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COMMONWEALTH v. BERLO VENDING COMPANY (07/01/64)

July 1, 1964

COMMONWEALTH
v.
BERLO VENDING COMPANY, APPELLANT.



Appeal, No. 22, May T., 1964, from judgment of Court of Common Pleas of Dauphin County, No. 257 Commonwealth Docket, 1962, in case of Commonwealth of Pennsylvania v. Berlo Vending Company. Judgment affirmed.

COUNSEL

Harry J. Rubin, with him Ralph S. Snyder, and Schnader, Harrison, Segal & Lewis, and Krekstein and Rubin, for appellant.

Edward T. Baker, Deputy Attorney General, with him Walter E. Alessandroni, Attorney General, for Commonwealth, appellee.

Before Bell, C.j., Jones, Eagen, O'brien and Roberts, JJ.

Author: Roberts

[ 415 Pa. Page 102]

OPINION BY MR. JUSTICE ROBERTS

Berlo Vending Company appeals from the judgment of the Court of Common Pleas of Dauphin County disallowing both the manufacturing*fn1 and the processing*fn2 exemptions to which Berlo claims to be entitled

[ 415 Pa. Page 103]

    in the computation of its corporate franchise tax for 1958.

Berlo produces popcorn, the great bulk of which is sold by Berlo in motion picture theaters, drive-in theaters and similar places of entertainment. The company obtains leases from the theaters, constructs showcases, hires sales personnel, and stocks these "concessions" with the popcorn it produces.

The ingredients for popcorn are coconut oil, salt and popping corn. The oil is preheated to 80 degrees fahrenheit, and eight ounces is poured into a popcorn kettle. Berlo's plants have banks of popping kettles, each of which is about 16 inches in diameter and 16 inches high. Between 28 and 30 ounces of corn and 2 ounces of salt are placed into a kettle with the oil. When the corn-oil-salt mixture reaches about 450 degrees, the moisture in the corn turns to steam and "explodes" the corn, thus increasing the volume of each kernel from 30 to 36 times its original size. The process requires constant agitation of the mixture to prevent scorching. As a kettle slowly fills to overflow, its hinged top opens and the popped corn is expelled. The popped corn falls on a conveyor belt and is separated into waste and merchantable corn by passing through a perforated drum.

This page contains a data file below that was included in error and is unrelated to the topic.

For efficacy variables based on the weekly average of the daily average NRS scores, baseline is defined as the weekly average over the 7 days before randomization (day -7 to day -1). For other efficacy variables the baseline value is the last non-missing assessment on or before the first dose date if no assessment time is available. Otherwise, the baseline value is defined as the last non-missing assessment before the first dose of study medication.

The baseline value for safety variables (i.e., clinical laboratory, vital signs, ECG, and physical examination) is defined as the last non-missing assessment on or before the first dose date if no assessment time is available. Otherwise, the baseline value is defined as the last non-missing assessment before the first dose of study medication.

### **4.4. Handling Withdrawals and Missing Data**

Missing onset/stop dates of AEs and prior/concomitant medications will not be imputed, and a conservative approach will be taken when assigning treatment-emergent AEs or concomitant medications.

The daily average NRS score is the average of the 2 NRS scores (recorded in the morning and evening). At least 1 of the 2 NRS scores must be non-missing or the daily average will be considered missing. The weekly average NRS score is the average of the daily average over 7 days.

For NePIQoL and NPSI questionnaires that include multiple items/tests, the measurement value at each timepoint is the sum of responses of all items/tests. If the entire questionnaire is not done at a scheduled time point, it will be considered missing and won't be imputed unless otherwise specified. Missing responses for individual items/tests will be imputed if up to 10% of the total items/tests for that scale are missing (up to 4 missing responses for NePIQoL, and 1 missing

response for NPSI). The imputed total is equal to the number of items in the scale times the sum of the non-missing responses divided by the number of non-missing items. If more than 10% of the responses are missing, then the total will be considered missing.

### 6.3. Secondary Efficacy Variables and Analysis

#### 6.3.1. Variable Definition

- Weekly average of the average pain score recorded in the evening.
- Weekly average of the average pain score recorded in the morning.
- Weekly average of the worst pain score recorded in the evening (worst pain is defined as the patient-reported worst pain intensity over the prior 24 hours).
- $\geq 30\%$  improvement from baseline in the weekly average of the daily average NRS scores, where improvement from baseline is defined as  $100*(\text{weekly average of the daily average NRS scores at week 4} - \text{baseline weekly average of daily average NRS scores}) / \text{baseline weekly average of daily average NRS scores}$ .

The finished product is put into five pound polyethylene bags which are sealed with a piece of wire which produces an air-tight seal. Occasionally, heavy paper bags are used; these are also airtight. The containers are then transferred, as soon as possible, to Berlo's concessions in trucks owned by the company.

The containers are stored at the concessions and later emptied into warmers owned by Berlo and maintained at the concessions. Consumers purchase the popcorn at the concession stands in containers of various sizes and ...


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